With so many shows to go see, you might feel overwhelmed by the options at the wealth of great music venues Boston has. Never fear — we've picked out a few can't-miss shows for you to check out.
June 28, Berklee Performing Arts Center
Like the classic jazz singers she’s compared to, Madeleine Peyroux has a full arsenal of standards she performs in addition to her own work. With no slight to Peyroux’s own songwriting, it’s the standards most people will show up to see. Her version of Leonard Cohen’s “Dance me to the end of love” - perhaps the song she’s best known for - is nothing short of devastating. Any songwriting skill (and she has more than a little) is really just gravy.
July 2, Blue Hills Bank Pavillion
It’s amazing that Brian Wilson went this long without a major biopic. The Beach Boy’s nostalgic, cherry-soda lyrics long belied Wilson’s symphonic composition talents. And when Wilson eventually withdrew from public eye, obsessively overworked, self-medicated and misdiagnosed with schizophrenia, it seemed like Wilson had been crushed under the weight of his own genius. It’s a story that combines the best parts of “Walk the Line,” “A Beautiful Mind” and “American Graffiti,” finally captured by the quietly released “Love & Mercy” that dropped earlier this month. Wilson’s Blue Hills Pavilion show is the closest look at an American icon you’ll get this close to July 4th.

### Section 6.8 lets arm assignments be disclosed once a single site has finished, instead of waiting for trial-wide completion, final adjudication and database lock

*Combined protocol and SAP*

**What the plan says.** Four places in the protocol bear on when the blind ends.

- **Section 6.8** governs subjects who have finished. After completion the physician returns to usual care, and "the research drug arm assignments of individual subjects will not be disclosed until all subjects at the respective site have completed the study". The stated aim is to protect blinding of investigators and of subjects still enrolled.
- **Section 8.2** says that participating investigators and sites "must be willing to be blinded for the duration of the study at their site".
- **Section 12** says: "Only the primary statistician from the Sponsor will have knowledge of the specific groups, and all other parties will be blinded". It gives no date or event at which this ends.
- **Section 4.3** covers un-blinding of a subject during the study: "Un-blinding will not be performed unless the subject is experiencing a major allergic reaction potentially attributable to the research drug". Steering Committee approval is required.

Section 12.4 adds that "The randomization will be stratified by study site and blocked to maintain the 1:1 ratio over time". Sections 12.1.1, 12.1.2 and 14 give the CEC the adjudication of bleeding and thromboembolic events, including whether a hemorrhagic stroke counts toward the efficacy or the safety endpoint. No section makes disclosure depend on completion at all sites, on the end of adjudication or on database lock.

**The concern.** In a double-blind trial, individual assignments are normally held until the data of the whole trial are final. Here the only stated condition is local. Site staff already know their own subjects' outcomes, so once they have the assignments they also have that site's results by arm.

July 5, Paradise
At times, Death Grips is an experimental hip hop outfit built on jagged edged sounds. At other times, Death Grips is a three-man imitation of a band that has flown entirely off the rails that’s harder and harder to explain away as performance art. They no show tour dates (buyer beware!), orchestrated a spectacularly self-sabotaging breakup with a label over giving downloads away for free, and released an album where the main source of beats was Bjork vocal samples.
Raekwon + Ghostface
July 17, Paradise
For Wu-Tang fans, Raekwon is a bit of an enigma. As a collective, Wu-Tang’s strength came from its ability to showcase so many disparate talents in just the right doses; with 10 voices, you’d think the band would accidentally get bogged down highlighting Ghostface’s storytelling or Method Man’s cadence and lose that perfect dose of O.D.B’s…whatever O.D.B was. The only ingredient that never lived up to the recipe was Raekwon, whose undeniable solo talent (see his solo album featuring Ghostface, Only Built 4 Cuban Linx) seemed to wither into tacitly uninspired performances. Raekwon sans Wu Tang – as he’ll appear here – is the only way to see Raekwon.
July 18,19, Fenway Park
If there is one thing the HBO documentary of Sonic Highways demonstrated, it’s that Dave Grohl has an outstanding appreciation of the musical history of different communities. No exception in his Boston openers; The Foo Fighters will be sharing a stage with seminal Boston bands. And, even if the first two he picked won’t be the most cohesive mix of sounds – angular, 80s intelligensia punk in Mission of Burma, 90s pop-ska in the Mighty Mighty Boss-tones – neither band will be strangers to the vinyl collection of anyone who wore flannel over a Nirvana shirt. The second night features hometown heroes Dropkick Murphys and Brits Royal Blood.